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Pathways to performance in undergraduate medical students: role of conscientiousness and the perceived educational environment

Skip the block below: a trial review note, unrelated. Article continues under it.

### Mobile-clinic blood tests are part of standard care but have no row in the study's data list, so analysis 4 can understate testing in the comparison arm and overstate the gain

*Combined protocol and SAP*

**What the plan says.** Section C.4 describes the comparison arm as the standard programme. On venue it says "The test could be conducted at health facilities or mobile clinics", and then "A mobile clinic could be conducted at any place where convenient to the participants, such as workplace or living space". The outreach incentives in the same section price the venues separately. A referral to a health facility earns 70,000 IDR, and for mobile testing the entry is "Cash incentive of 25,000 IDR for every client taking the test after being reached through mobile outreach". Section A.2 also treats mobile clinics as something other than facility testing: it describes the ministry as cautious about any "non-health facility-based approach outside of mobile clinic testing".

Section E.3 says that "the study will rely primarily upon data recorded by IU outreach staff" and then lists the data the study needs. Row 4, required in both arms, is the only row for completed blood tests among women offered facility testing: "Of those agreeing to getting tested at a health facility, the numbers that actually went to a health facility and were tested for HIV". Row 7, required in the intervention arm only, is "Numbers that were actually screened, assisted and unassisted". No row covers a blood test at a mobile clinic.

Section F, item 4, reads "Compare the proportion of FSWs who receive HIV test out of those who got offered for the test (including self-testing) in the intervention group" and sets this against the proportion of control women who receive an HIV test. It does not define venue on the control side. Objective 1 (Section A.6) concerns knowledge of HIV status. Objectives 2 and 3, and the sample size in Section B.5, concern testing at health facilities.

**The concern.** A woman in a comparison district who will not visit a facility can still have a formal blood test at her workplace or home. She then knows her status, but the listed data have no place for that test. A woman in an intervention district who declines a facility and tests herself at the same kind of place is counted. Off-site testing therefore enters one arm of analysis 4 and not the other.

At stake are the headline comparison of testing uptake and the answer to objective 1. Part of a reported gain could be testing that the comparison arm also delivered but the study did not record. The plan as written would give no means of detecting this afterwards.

Pathways to performance in undergraduate medical students: role of conscientiousness and the... This study examined conscientiousness and the perceived educational environment as inde- pendent and interactive predictors of medical students’ performance within Biggs’ theo- retical model of learning. Conscientiousness, the perceived educational environment, and learning approaches were assessed at the beginning of the third year in 268 medical stu- dents at the University of Geneva, Switzerland. Performance was examined at the end of the third year via a computer-based assessment (CBA) and the Objective Structured Clini- cal Examination (OSCE). Path analysis was used to test the proposed model, whereby con- scientiousness and the perceived educational environment predicted performance directly and indirectly via students’ learning approaches. A second model included interaction effects. The proposed model provided the best fit and explained 45% of the variance in CBA performance, and 23% of the variance in OSCE performance. Conscientiousness positively predicted CBA performance directly (β = 0.19, p < 0.001) and indirectly via a deep learning approach (β = 0.05, p = 0.012). The perceived educational environment positively predicted CBA performance indirectly only (β = 0.02, p = 0.011). Neither con- scientiousness nor the perceived educational environment predicted OSCE performance. Model 2 had acceptable, but less optimal fit. In this model, there was a significant cross- over interaction effect (β = 0.16, p < 0.01): conscientiousness positively predicted OSCE performance when perceptions of the educational environment were the most positive, but negatively predicted performance when perceptions were the least positive. The findings suggest that both conscientiousness and perceptions of the educational environment pre- dict CBA performance. Research should further examine interactions between personality traits and the medical school environment to inform strategies aimed at improving OSCE performance. Keywords Academic performance · Conscientiousness · Learning approaches · Medical school · Objective structured clinical exam · Perceived educational environment · Undergraduate medical students * S. Schrempft stephanie.schrempft@unige.ch Extended author information available on the last page of the article 1 3 Vol.:(0123456789) 1538 S. Schrempft et al. Introduction There has been a long-standing research focus on factors that predict academic perfor- mance during medical school (Ferguson et  al., 2002), and for good reason. Performance in the early years of medical school predicts residency performance (Lee & Vermillion, 2018), performance on the Medical Licensing Exam (Rubright et  al., 2019), likelihood of student dropout (O’Neill et al., 2011), and risk for professional misconduct (Papadakis et  al., 2005; Yates & James, 2010). Identifying pathways through which factors predict medical student performance remains a priority in medical education research. Biggs’ 3P (Presage-Process-Product) model of learning (Biggs, 1993a) is an influen- tial model in the field of higher education, and provides a framework for examining path- ways to student performance. The model posits that students adopt qualitatively different approaches to learning (process factors), which vary as a function of intra-personal pres- age factors (including prior ability, sociodemographic characteristics, and personality), and contextual presage factors (including the teaching and learning environment). Presage fac- tors may influence performance outcomes (product factors) directly, and/or indirectly via process factors. Research based on the 3P model has typically identified two approaches to learning: (1) A deep learning approach, whereby students conceptually analyze and draw meaning from the learning materials, often driven by an intrinsic interest in the topic. (2) A surface approach, whereby students use strategies that will meet the minimum require- ments needed to complete the task, often motivated by extrinsic factors such as the need to pass a test (Biggs, 1993b; Biggs et al., 2001). In addition to direct and indirect predictive effects proceeding from presage to process to product, the model proposes that there are feedback relationships between each stage: products affect future process and presage vari- ables, and process variables can affect some presage variables. The original 3P model has been expanded to include students’ perceptions of their edu- cational environment, proposing that the medical school environment influences students’ perceptions, which in turn influence their learning approaches, and ultimately their perfor - mance (Price, 2014; Price & Richardson, 2004). Indeed, students with more positive per- ceptions of the educational environment (including their perception of workload, relevance of teaching to professional practice, and social support systems within the school) are more intrinsically motivated (Muller & Louw, 2004), adopt deeper approaches to learning (Bae- ten et al., 2010), and perform better in medical school (Wayne et al., 2013) than students with less favourable perceptions. Research examining predictors of student learning approaches and performance out- comes within the 3P framework has largely developed along two strands: the first focuses on student characteristics such as personality (Chamorro-Premuzic & Furnham, 2008; Diseth, 2003; Duff et  al., 2004; Komarraju et  al., 2011); the second on student percep- tions of the educational environment (Entwistle, 2009; Ramsden, 1991). This division may reflect the idea that student characteristics and contextual factors are unique influences on approaches to learning (Biggs 1987; Newble & Entwistle 1986; Sadlo & Richardson, 2003). However, for a comprehensive understanding of pathways leading to performance, researchers should incorporate both student characteristics and aspects of the learning environment into their analysis models. Just two studies have incorporated both personality and the perceived educational environment as presage factors in tests of the 3P model of learning (Ginns et al., 2014, 2018). Using data from Australian high-school students, these studies found that both the perceived educational environment (perceived teaching support) and personality 1 3 Pathways to performance in undergraduate medical students:… 1539 (conscientiousness) had direct effects on product outcomes (class participation, home- work completion, and educational aspirations), as well as indirect effects on the same product outcomes via elaboration and memorization. There are no such studies in the context of medical student performance, and no studies have examined potential inter- actions between these factors. Both personality and the perceived educational environ- ment have been identified as key predictors of medical student performance (Doherty & Nugent 2011; Wayne et al., 2013), and it is important to understand factors that may mediate this association. Moreover, the interaction of individual- and context-level fac- tors likely reflects the true complexity of student performance (Gruppen & Stansfield, 2016) and should be formally tested within models of learning. Typically, research within the 3P framework identifies personality (alongside soci- odemographic characteristics, such as age and gender) as a ‘hard’ presage factor, not easily changed by teaching (Biggs et al, 2001). However, advances in personality theory contrast with this view, drawing on evidence that trait expression is context-dependent, and traits can change over time (Dingemanse et al., 2010; Ferguson et al., 2011; Fergu- son & Lievens, 2017). For example, there is some evidence that high conscientiousness enhances performance during the pre-clinical years of medical studies (when the learn- ing context is primarily classroom-based, and knowledge is assessed by exams), but not during the clinical years (when students have to apply their knowledge to diagnose and treat patients, requiring greater flexibility of thought) (Ferguson et al., 2014). It is con- ceivable that the effects of personality on performance will vary according to the per - ceived educational environment. According to Trait Activation Theory, the behavioral expression of traits depends on the presence of trait-relevant contextual cues (Tett et al., 2013, 2021). Therefore, students may be most likely to perform well when their person- ality traits facilitate performance, such as when conscientiousness is high, and when they perceive their learning environment to be supportive. In addition to the gap outlined above, most of the aforementioned studies on the 3P model only examined one-way learning interactions (from presage, to process, to prod- uct), without considering reciprocal relationships between presage and process factors, and therefore provided a less robust test of the proposed model (Anderson & Gerbing, 1988; Platt, 1964). Recent cross-sectional and longitudinal studies indicate that stu- dent learning approaches can act as presage factors predicting students’ experiences of the teaching–learning environment, as well as process factors predicting performance (Fryer & Ginns, 2018; Karagiannopoulou & Milienos, 2015). There is also evidence that personality predicts the perceived educational environment (Gruppen & Stansfield, 2016; Nijhuis et al., 2007), and it is important to consider this pathway to performance. The main aim of this study was to use Biggs’ 3P model as a framework for examin- ing pathways to performance in the context of medical education. Both conscientious- ness and student perceptions of the educational environment were incorporated into the tested models, permitting an understanding of their relative and interactive contribu- tions to student performance. The following three questions were addressed: 1. Do conscientiousness and the perceived educational environment have direct effects on performance, as well as indirect effects on performance via learning approaches (the main pathways highlighted in the 3P model)? 2. Are there interactive effects of conscientiousness and the perceived educational environ- ment on learning approaches and performance? 1 3 1540 S. Schrempft et al. 3. Do conscientiousness and learning approaches have direct effects on performance, as well as indirect effects on performance via the perceived educational environment? It was hypothesized that the findings would be in line with the main pathways highlighted in Biggs’ 3P model of learning, corroborating previous research on high-school students (Ginns et al., 2014, 2018). Specifically, it was hypothesized that conscientiousness and the perceived environment would have direct effects on performance, as well as indirect effects on performance via learning approaches. It was also hypothesized that there would be an interactive effect of conscientiousness and the perceived environment on student perfor - mance, in line with Trait Activation Theory (Tett et al., 2013; 2021) and findings that the impact of conscientiousness on medical student performance is context-dependent (Fer- guson et  al., 2014). Specifically, it was hypothesized that performance would be highest among highly conscientious students who perceived their educational environment to be supportive. Finally, based on the evidence available (Fryer & Ginns 2018; Gruppen & Stansfield 2016; Karagiannopoulou & Milienos 2015; Nijhuis et al., 2007), it was hypoth- esized that both conscientiousness and approaches to learning would have direct effects on performance, as well as indirect effects on performance via perceptions of the educational environment. Method Participants Participants were 268 third-year medical students (108 males and 160 females; mean age 21 years (SD = 1.88, range = 17–38 years)) enrolled in the academic selection years 2013–2014, 2014–2015, and 2015–2016 at the University of Geneva, Switzerland. The sample was part of a larger research project at the University of Geneva designed to fol- low a cohort of medical students throughout the curriculum. Students participated on a voluntary basis, and gave their informed consent before completing the questionnaires. The Chair of the Cantonal Commission for Ethical Research (CCER) designated the study as exempted from formal review, in accordance with the Swiss law. Measures Conscientiousness Conscientiousness was assessed using the French version of the NEO-Five Factor Inven- tory (NEO-FFI), a self-report questionnaire designed to capture the ‘Big Five’ personality traits (Costa & McCrae, 1992; Rolland et al., 1998). Twelve items measure conscientious- ness, and each item is scored on a 5-point scale (1 = strongly disagree, 5 = strongly agree). Higher scores reflect higher levels of conscientiousness. Perceived educational environment Student perceptions of the educational environment were captured using a French version of The Dundee Ready Educational Environment Measure (DREEM; (Roff et  al., 1997)). The French version used for this study was a professional translation from the validated 1 3 Pathways to performance in undergraduate medical students:… 1541 English version at the Ottawa University (courtesy of Timothy Willett). This is a 50-item self-report questionnaire, consisting of five subscales: the perceived learning environment (12 items; e.g., “the teaching is student centered”), the perceived teaching environment (11 items; e.g., “the teachers are good at providing feedback to the students”), the per- ceived atmosphere (12 items; e.g., “the atmosphere motivates me as a learner”), academic self-perceptions (8 items; e.g., “I feel I am being well prepared for my profession”), and social self-perceptions (7 items; e.g., “there is a good support system for students who get stressed”). The total score is the sum of all items, with higher scores reflecting more posi- tive perceptions of the educational environment. The DREEM has been used extensively in the context of medical education (Colbert-Getz et al., 2014), and is reliable across coun- tries, cultures, and settings (Soemantri et al., 2010). Learning approaches Student learning approaches were measured using a French version of the Revised Two- Factor Study Process Questionnaire (R2-SPQ) (Biggs et al., 2001). A French version of the questionnaire was not available at the time of the study, therefore the items were translated into French and back-translated into English by two independent reviewers. The question- naire comprises 20 items, each scored on a 5-point scale (1 = this item is never or only rarely true of me, 5 = this item is always or almost always true of me). Ten items assess a deep learning approach (e.g., “I find most new topics interesting and often spend extra time trying to obtain more information about them”), and 10 items assess a surface learning approach (e.g., “I find I can get by in most assessments by memorizing key sections rather than trying to understand them”). Performance The medical school curriculum at the University of Geneva consists of a 3-year Bachelor program and a 3-year Master program. In the third year of the bachelor program, there are summative assessments at the end of each module (twice per year). Module 3 (Intro- duction to the nervous system; Neurosciences) is assessed at the end of the first semes- ter, and module 4 (Defence and immunity; Infections) is assessed at the end of the sec- ond semester. Assessments include computer-based written exams (CBAs), and Objective Structured Clinical Exams (OSCEs). The CBAs cover the topics taught during the module, using vignettes and multiple-choice questions. The OSCE is an oral exam assessing clini- cal skills taught in the second and third years of the Bachelor. Students pass three stations with standardized simulated patients. Student performance on the CBA of module 4, and their performance on the OSCE were the main outcome variables in this study. These outcomes were assessed at the end of the second semester, after the students had completed the self-report questionnaires (on conscientiousness, the perceived educational environment, and learning approaches). Mod- ule 3 CBA performance was assessed before the self-report questionnaires; therefore, this was included as a covariate rather than an outcome variable. Covariates The 3P model identifies sociodemographic characteristics (including age, gender, and parental education), and previous performance, as additional presage factors relevant to 1 3 1542 S. Schrempft et al. performance outcomes. Indeed, these sociodemographic characteristics have been associ- ated with student learning approaches and performance (Richardson, 2006; Richardson et  al., 2012), and previous performance is a strong predictor of future performance (Ste- gers‐Jager et al., 2015). These factors were therefore included as covariates. Parental edu- cation level (highest obtained level of mother and father) was categorized as lower (no qualifications, high-school education, or vocational education), or higher (university edu- cation). Performance on the CBA at the end of the first semester (assessing module 3) was used as a recent measure of prior performance. Repeater status (whether or not the student had re-taken the first year of medical school) was also included as a covariate. Statistical analyses Path analysis was used to examine presage factors as predictors of product factors in 3 proposed models. Model 1 examined conscientiousness and the perceived educational environment as presage factors predicting performance directly and indirectly via student learning approaches. Model 2 added an interaction term (conscientiousness X perceived environment) to model 1 to test for potential moderating mechanisms. Model 3 examined conscientiousness and learning approaches as presage factors predicting performance directly and indirectly via the perceived educational environment. Model fit was assessed using the root mean square error of approximation (RMSEA), comparative fit index (CFI), and Tucker-Lewis index (TLI). As recommended (Kline 2015), RMSEA < 0.06, CFI > 0.95, and TLI > 0.95 were taken to indicate acceptable model fit. Akaike’s information criterion (AIC) was used to determine which model fitted the data best, with lower values indicating better fit. Indirect (mediated) effects were tested using bootstrapping with 2000 iterations, and 95% confidence intervals were calculated. The variables that were used in the interaction term (conscientiousness and the perceived environment) were mean centered before mul- tiplication for ease of interpretation. Interaction effects were probed using simple slope analysis. Each model included age, gender, parental education level, and prior performance as covariates. Direct and indirect effects were interpreted in terms of the magnitude of the standard- ized beta coefficients, using the benchmarks proposed by (Keith 2014): > 0.05 is a small but meaningful direct effect, > 0.10 is a moderate direct effect, and > 0.25 is a large direct effect. As an indirect effect is the product of two effects (Kenny  2021), 0.003 (0.05 × 0.05) can be considered as a small but meaningful indirect effect, 0.01 (0.10 × 0.10) as a moder - ate indirect effect, and 0.06 (0.25 × 0.25) as a large indirect effect. All analyses were carried out using SPSS and Amos Version 25 for Windows (SPSS Inc., Chicago, IL). Results Preliminary analyses Data were obtained from 268 individuals. In this sample, the internal consistency of all questionnaire measures was high (Cronbach’s alphas = 0.86, 0.91, 0.79, and 0.75 for con- scientiousness, DREEM, and deep and surface learning approaches, respectively). There were some missing data for 15 individuals (≤ 15 cases without performance data; 15 cases 1 3 Pathways to performance in undergraduate medical students:… 1543 without parental education information). Little’s test applied to these variables was not significant (χ2 = 3.44, df = 2, p = 0.179), suggesting the data were missing completely at random. Missing data were therefore imputed using the maximum likelihood estimation method. Half of the sample were repeaters, and around three-quarters of the sample had at least one parent educated to university level. As shown in Table  1, both conscientiousness and the perceived educational environment were associated with students’ deep and surface learning approaches, and performance on the CBA (all p values < 0.01). Repeater status, prior performance, and a deep learning approach were also associated with performance on the CBA (all p values < 0.01). Only gender, prior performance, and CBA performance were associated with performance on the OSCE (all p values < 0.01). All correlations between variables to be included as presage factors in the models were small to moderate (r range 0.13–0.62), indicating that multicollinearity was not an issue. All variables to be included in the models were normally distributed (skewness < 1, kurto- sis ≤ 2). Path analysis Model 1 had acceptable fit: χ (2) = 0.23, p = 0.89, CFI = 1.00, TLI = 1.11, RMSEA = 0.00. Model 2 (with the added interaction term) also fitted the data: χ (2) = 0.23, p = 0.89, CFI = 1.00, TLI = 1.12, RMSEA = 0.00. However, model 1 had a lower AIC value than model 2 (150.23 vs. 176.23), suggesting better fit. Model 3 did not fit the data: χ (1) = 4.49, p = 0.03, CFI = 0.99, TLI = 0.65, RMSEA = 0.11. Table 2 provides the standard- ized beta (β) coefficients for direct and indirect associations among presage, process, and product variables in model 1. Model 1 Figure  1 depicts model 1, along with significant paths. In model 1, the presage variables accounted for 29% of variance in deep learning approach, and 17% of variance in surface learning approach. The presage and process variables accounted for 45% of variance in CBA performance, and 23% of variance in OSCE performance. In terms of direct effects, conscientiousness and the perceived educational environment positively predicted a deep learning approach, with large effect sizes (β = 0.35 and 0.30, respectively); and negatively predicted a surface learning approach, with a moderate effect size for conscientiousness (β = −0.14) and a large effect size for the perceived educational environment (β = − 0.36). A deep learning approach moderately predicted CBA perfor- mance (β = 0.12), but not OSCE performance. Conscientiousness, but not the perceived educational environment, directly predicted CBA performance, with a moderate effect size (β = 0.19). Neither conscientiousness nor the perceived educational environment directly predicted OSCE performance. Performance in the previous semester directly and strongly predicted both CBA and OSCE performance (β = 0.57 and 0.32, respectively). In terms of covariates, age positively and moderately predicted a deep learning approach (β = 0.14). There was also a large effect of gender on OSCE performance (β = 0.35), with females performing better than males. In terms of indirect effects, there was a moderate to large indirect path from consci- entiousness through a deep learning approach to CBA performance (β = 0.05; 95% CI 1 3 1544 S. Schrempft et al. 1 3 Table 1 Descriptive statistics and correlations for variables included in the models (N = 268) M (SD) 1. 2. 3. 4. 5. 6. 7. 8. 9. 10. 1. Age 20.80 (1.88) 2. Gender, % (n) male 40.30 (108) − 0.02 3. Parental education, % (n) university 76.87 (206) 0.01 − 0.01 4. Repeater status, % (n) repeater 50.37 (135) 0.19* 0.08 − 0.05 5. Prior performance 71.49 (8.10) 0.02 − 0.06 0.07 − 0.30** 6. Conscientiousness 33.27 (7.00) 0.02 0.08 − 0.07 0.03 0.16** 7. Deep learning approach 32.56 (6.25) 0.13* 0.02 − 0.08 − 0.00 0.12 0.45** 8. Surface learning approach 23.56 (5.81) − 0.05 − 0.02 − 0.02 0.05 − 0.03 − 0.24** − 0.38** 9. Perceived educational environment 133.29 (17.90) − 0.04 − 0.07 0.05 − 0.20** 0.19** 0.29** 0.38** − 0.38** 10. CBA performance 73.49 (8.99) 0.01 − 0.00 − 0.02 − 0.22** 0.62** 0.32** 0.25** − 0.07 0.18** 11. OSCE performance 79.44 (7.20) − 0.06 0.32** − 0.06 − 0.12* 0.29** 0.02 − 0.06 0.00 0.04 0.25** CBA computer-based assessment, OSCE Objective Structured Clinical Examination Values are means (standard deviations), unless stated otherwise *p<0.05, **p<0.01 Pathways to performance in undergraduate medical students:… 1545 1 3 Table 2 Standardized beta coefficients for model 1 Presage factors Process factors Product factors DA SA CBA OSCE Direct effect Direct effect Direct effect Indirect effect Indirect effect Direct effect Indirect effect Indirect via DA via SA via DA effect via SA Age 0.14* − 0.05 − 0.01 0.18* − 0.02 − 0.02 − 0.15 0.01 Gender 0.02 − 0.03 0.02 0.04 − 0.02 0.35*** − 0.03 0.01 Parental education − 0.06 − 0.02 − 0.04 − 0.16 − 0.02 − 0.10 0.13 0.01 Prior performance 0.02 0.05 0.57*** 0.00 0.00 0.32*** − 0.00 − 0.00 Conscientiousness 0.35*** − 0.14* 0.19*** 0.05* − 0.01 − 0.04 − 0.04 0.00 Perceived educational 0.30*** − 0.36*** − 0.02 0.02* − 0.01 0.06 − 0.02 0.00 environment DA deep learning approach, SA surface learning approach, CBA computer-based assessment, OSCE objective structured clinical examination *p < 0.05, **p < 0.01, ***p < 0.001 1546 S. Schrempft et al. Conscienousness 0.19*** 0.35*** Deep learning -0.14* CBA performance approach 0.12* 0.29*** -0.23*** 0.11 Surface learning 0.30*** OSCE performance approach -0.36*** Perceived educaonal environment Fig. 1. Paths tested within Model 1. Standardized coefficients are included for statistically significant paths. Dashed lines indicate non-significant paths. Covariates are not included for readability. *p < 0.05; **p < 0.01; ***p < 0.001. N = 268 0.01–0.11). There was also a moderate path from the perceived educational environment through a deep learning approach to CBA performance (β = 0.02; 95% CI 0.00–0.04). Model 2 Figure  2 depicts model 2, along with significant paths. Figure  3 depicts the interaction effects. For model 2, the parameter estimates were almost identical to those for model 1. In addition to the effects outlined for model 1, there was a moderate direct interaction effect (conscientiousness X perceived educational environment) on CBA and OSCE performance Conscienousness 0.18*** 0.35*** Deep learning -0.14* CBA performance approach 0.12* -0.09* Conscienousness X 0.29*** -0.23*** 0.14* Perceived educaonal 0.16** environment Surface learning 0.31*** OSCE performance approach 0.27*** -0.37*** Perceived educaonal environment Fig. 2. Paths tested within Model 2. Standardized coefficients are included for statistically significant paths. Dashed lines indicate non-significant paths. Covariates are not included for readability. *p < 0.05; **p < 0.01; ***p < 0.001. N = 268 1 3 Pathways to performance in undergraduate medical students:… 1547 Fig. 3. Mean CBA and OSCE performance at each level of conscientiousness (low = 1SD below the mean, moderate = average, and high = 1SD above the mean) by each level of the perceived educational environ- ment (least positive = 1SD below the mean, moderate = average, and most positive = 1SD above the mean). Bold lines indicate significant effects of conscientiousness on performance at the p < 0.05 level. Dashed lines indicate non-significant effects. CBA computer-based assessment, OSCE objective structured clinical examination (β = − 0.09, p = 0.05; β = 0.16, p < 0.01, respectively). For CBA performance, there was a positive association between conscientiousness and performance when perceptions of the educational environment were the least positive (β = 1.21; 95% CI 0.14 – 2.37, p < 0.05) or moderate (β = 0.23; 95% CI 0.10–0.36, p < 0.01), but there was no significant associa- tion when perceptions of the educational environment were the most positive (β = − 0.75; 1 3 1548 S. Schrempft et al. 95% CI − 1.89 to 0.31, p = 0.17). For OSCE performance, there was a positive association between conscientiousness and performance when perceptions of the educational environ- ment were the most positive (β = 1.38; 95% CI 0.29–2.41, p < 0.05), a negative association when perceptions of the educational environment were the least positive (β = − 1.43; 95% CI − 2.55 to − 0.33, p < 0.05), and no significant association when perceptions were mod- erate (β = − 0.03; 95% CI − 0.17 to 0.11, p = 0.68). The interaction term accounted for an additional 1% in the statistical prediction of CBA performance, and an additional 2% in the statistical prediction of OSCE performance. Discussion This is the first study to examine conscientiousness and the perceived educational environ- ment as independent and interactive predictors of performance in medical school. Model 1, which tested the main pathways in the 3P model (Biggs, 1993a), provided the best fit to the data. Both conscientiousness and the perceived educational environment predicted performance on the computer-based assessment (CBA) at the end of the third year, via a deep learning approach. Neither conscientiousness nor the perceived educational environ- ment independently predicted performance on the Objective Structured Clinical Examina- tion (OSCE). Model 2, with the added interaction terms, had acceptable but less optimal fit to the data compared with model 1. In this model, there was a cross-over interaction effect: conscientiousness positively predicted OSCE performance among students with the most positive perceptions of the educational environment, but negatively predicted performance among those with the least positive perceptions of the educational environment. There was also a significant interaction effect for CBA performance, but in a different direction: conscientiousness positively predicted performance among those with the least positive or moderate perceptions of the educational environment, but there was no effect of conscien- tiousness among those with the most positive perceptions. Taken together, these findings highlight the importance of considering both student characteristics and perceptions of the educational context when investigating predictors of performance. Consistent with the main pathways proposed in the 3P model (Biggs, 1993a), consci- entiousness (an intra-personal presage factor), and the perceived educational environment (a contextual presage factor) predicted CBA performance directly, and/or indirectly via a deep approach to learning (a process factor). These findings corroborate previous research examining high-school students’ performance within the 3P framework (Ginns et al., 2014, 2018), and provide further support that a deep approach to learning positively predicts medical students’ performance on CBAs (Reid et al., 2007). However, there were no effects of approaches to learning (direct or indirect) on OSCE performance. Some previous stud- ies have found an association between a deep learning approach and clinical exam perfor- mance (May et al., 2012; McManus et al., 1998), although several other studies found no association (Arnold & Feighny, 1995; Lohuizen et al., 2009; Martin et al., 2000). A deep learning approach, which has an emphasis on thorough understanding, may be most suited to knowledge acquisition (which is assessed in the CBA). However, it may be less use- ful for demonstrating clinical and communication skills, which are assessed in the OSCE. Research indicates that students tend to use more than one approach to learning (Lohuizen et al., 2009), and vary their approach according to the assessment context (Newble & Jae- ger 1983; Thomas & Bain 1984; Piumatti et  al., 2021). In a clinical assessment context, successful students may be more likely to use a combination of strategies that support the 1 3 Pathways to performance in undergraduate medical students:… 1549 integration of knowledge, skills, and professional behavior. Some research indicates that a strategic approach to learning, which was not assessed in the present study, positively pre- dicts OSCE performance (Martins et al., 2000). In addition to the main predictive effects (presage to process to product), the 3P model proposes that there are reciprocal relationships between presage, process, and product fac- tors, which operate over time: process variables can predict some presage variables, and outcomes can predict future process and presage variables. In the present study, model 3 (which identified learning approaches and conscientiousness as predictors of the perceived educational environment) did not adequately fit the data. In model 1, performance in the previous semester was strongly associated with a deep learning approach and both CBA and OSCE performance at the end of the third year. However, longitudinal studies are needed to provide a robust test of reciprocal relationships between presage and product fac- tors (Fryer & Ginns, 2018). The findings of this study extend previous research by examining interactive effects of personality and the perceived educational environment on medical student performance. No known studies have examined how the perceived educational environment might mod- erate the effects of personality on performance, therefore it is not possible to make direct comparisons. However, some previous work has shown that the effects of conscientious- ness on performance vary according to the medical school context, with conscientiousness positively predicting pre-clinical, but not clinical knowledge (Ferguson et al., 2003, 2014). The present findings suggest that both conscientiousness and perceptions of the educational environment need to be high to enhance OSCE performance; but conscientiousness is suf- ficient to enhance CBA performance even among those who have lower perceptions of the educational environment. Perhaps this can be partly explained by the different demands of the CBA and OSCE: conscientiousness can enhance performance when the task is suited to learning facts and a methodological approach (as in the CBA), but is insufficient when the task is more complex, requiring knowledge application and communication skills (such as in a clinical assessment context). Taken together, these findings are in line with Trait Activation Theory, according to which the behavioral expression of traits depends on the presence of trait-relevant contextual cues (Tett et al, 2013; 2021). However, it is important to note that the interaction effects explained a small proportion of variance in CBA and OSCE performance; therefore, it will be important further examine these effects in a larger sample. Although the findings of the present study require replication, at face value they high- light the need for strategies to enhance both conscientiousness and perceptions of the educational environment. Selecting students who score highly on conscientiousness upon entry to medical school is limited given that traits change over time and their expression is context-dependent (Ferguson & Lievens, 2017). Some research indicates that perform- ing trait-typical behaviors predicts trait change over time (Hudson et al., 2019; Hudson & Fraley, 2015); however, no research has examined whether personality management could be included as part of medical education. Stress-management interventions, and/or those that enhance students’ self-efficacy may improve performance (Shapiro et  al., 2000; Ste- gers‐Jager et  al., 2012). A student-centered learning environment should take perceived contextual factors into account by providing support, from both an academic and social perspective. Setting clear goals, highlighting the value of educational activities, encourag- ing participation, providing possibilities for independent study, and maintaining an appro- priate workload and information load are factors that can enhance motivation and perfor- mance (Baeten et  al., 2010; Pelaccia and Viau 2017). Students can be supported socially through learning communities, which may help them find more connections through 1 3 1550 S. Schrempft et al. medical school (Ferguson et al., 2009). Research has shown that perceptions of the educa- tional environment are more positive at medical schools with learning communities than at those without (Smith et al., 2016). Providing adequate support during the transition from pre-clinical to clinical studies may be particularly important for students’ academic perfor- mance and well-being. Some research indicates that perceptions of the educational envi- ronment decline the most during the third year, as students transition to the clinical phase of medical training (Dunham et al., 2017). Limitations and suggestions for future research This study focused on the personality trait conscientiousness, which has been the most con- sistently linked to medical student performance in the literature (Doherty & Nugent 2011; Lievens et  al., 2002, 2009). Nevertheless, other traits such as extraversion and openness have been linked to performance, especially during the clinical years of medical school (Lievens et  al., 2009; Sobowale et  al., 2018). These traits should be considered in future research testing the models in this study, with larger sample sizes. This study also focused on the perceived educational environment, which is an important but subjective predictor of student performance. It will be important to examine how objective features of the edu- cational environment fit within the tested models. Recent research found that a problem- based-learning environment and an integrated curriculum at medical school were associ- ated with deeper approaches to learning (compared to a lecture-based environment, and a traditional curriculum), and this was mediated by student perceptions of the educational environment (Gustin et al., 2018). Motivational factors should also be considered as poten- tial mediators and moderators of the pathways tested in this study. Student motivation is a key predictor of performance (Kusurkar et  al., 2013; Wu et  al., 2020), may explain the effect of conscientiousness and/or the perceived educational environment on performance (Pelaccia & Viau 2017; Richardson & Abraham 2009), and may compensate for low con- scientiousness and/or less positive perceptions of the educational environment (Cheng & Ickes 2009). Self-report measures may be prone to bias; although research suggests that bias is more prevalent upon entry to medical school, when the stakes are high (Anglim et al., 2018). Finally, the cross-sectional nature of the analyses precludes inferences of cau- sality, therefore future studies should longitudinally examine the models in this study. Conclusion This study examined the independent and interactive effects of conscientiousness and the perceived educational environment in relation to medical students’ performance at the end of the third year. Taken together, the findings highlight the importance of jointly consider - ing student traits and context-related factors when supporting medical students to enhance their performance. The identification of interactive effects is a novel finding that requires further investigation. Acknowledgements We thank Dr. Milena Abbiati for helping to collect the data, and the medical students at the University of Geneva for taking part in the study. This project is funded by the Swiss Federal Office of Public Health, the Faculty of Medicine at the University of Geneva, and the General Fund of the Univer- sity of Geneva (Maus Foundation). The opinions expressed here are those of the authors and should not be attributed to these institutions. 1 3 Pathways to performance in undergraduate medical students:… 1551 Funding Open Access funding provided by Université de Genève. This project is funded by the Swiss Fed- eral Office of Public Health, the Faculty of Medicine at the University of Geneva, and the General Fund of the University of Geneva (Maus Foundation). Declarations Conflict of interest The authors have no conflicts of interest to declare that are relevant to the content of this article. Ethical approval The Chair of the Cantonal Commission for Ethical Research (CCER) designated the study as exempted from formal review, in accordance with the Swiss law. Consent to participate Informed consent was obtained from all individual participants included in the study. Open Access This article is licensed under a Creative Commons Attribution 4.0 International License, which permits use, sharing, adaptation, distribution and reproduction in any medium or format, as long as you give appropriate credit to the original author(s) and the source, provide a link to the Creative Com- mons licence, and indicate if changes were made. The images or other third party material in this article are included in the article’s Creative Commons licence, unless indicated otherwise in a credit line to the material. If material is not included in the article’s Creative Commons licence and your intended use is not permitted by statutory regulation or exceeds the permitted use, you will need to obtain permission directly from the copyright holder. To view a copy of this licence, visit http:// creat iveco mmons. org/ licen ses/ by/4. 0/. 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Authors and Affiliations 1,2 1,2,3 1 1 S. Schrempft  · G. Piumatti  · M. W. Gerbase  · A. Baroffio Unit of Development and Research in Medical Education (UDREM), Faculty of Medicine, University of Geneva, Rue Michel Servet 1, 1211 Geneva 4, Switzerland Unit of Population Epidemiology, Division of Primary Care, Geneva University Hospitals, Geneva, Switzerland Institute of Public Health, Faculty of BioMedicine, Università della Svizzera italiana, Lugano, Switzerland 1 3 http://www.deepdyve.com/assets/images/DeepDyve-Logo-lg.png Advances in Health Sciences Education Springer Journals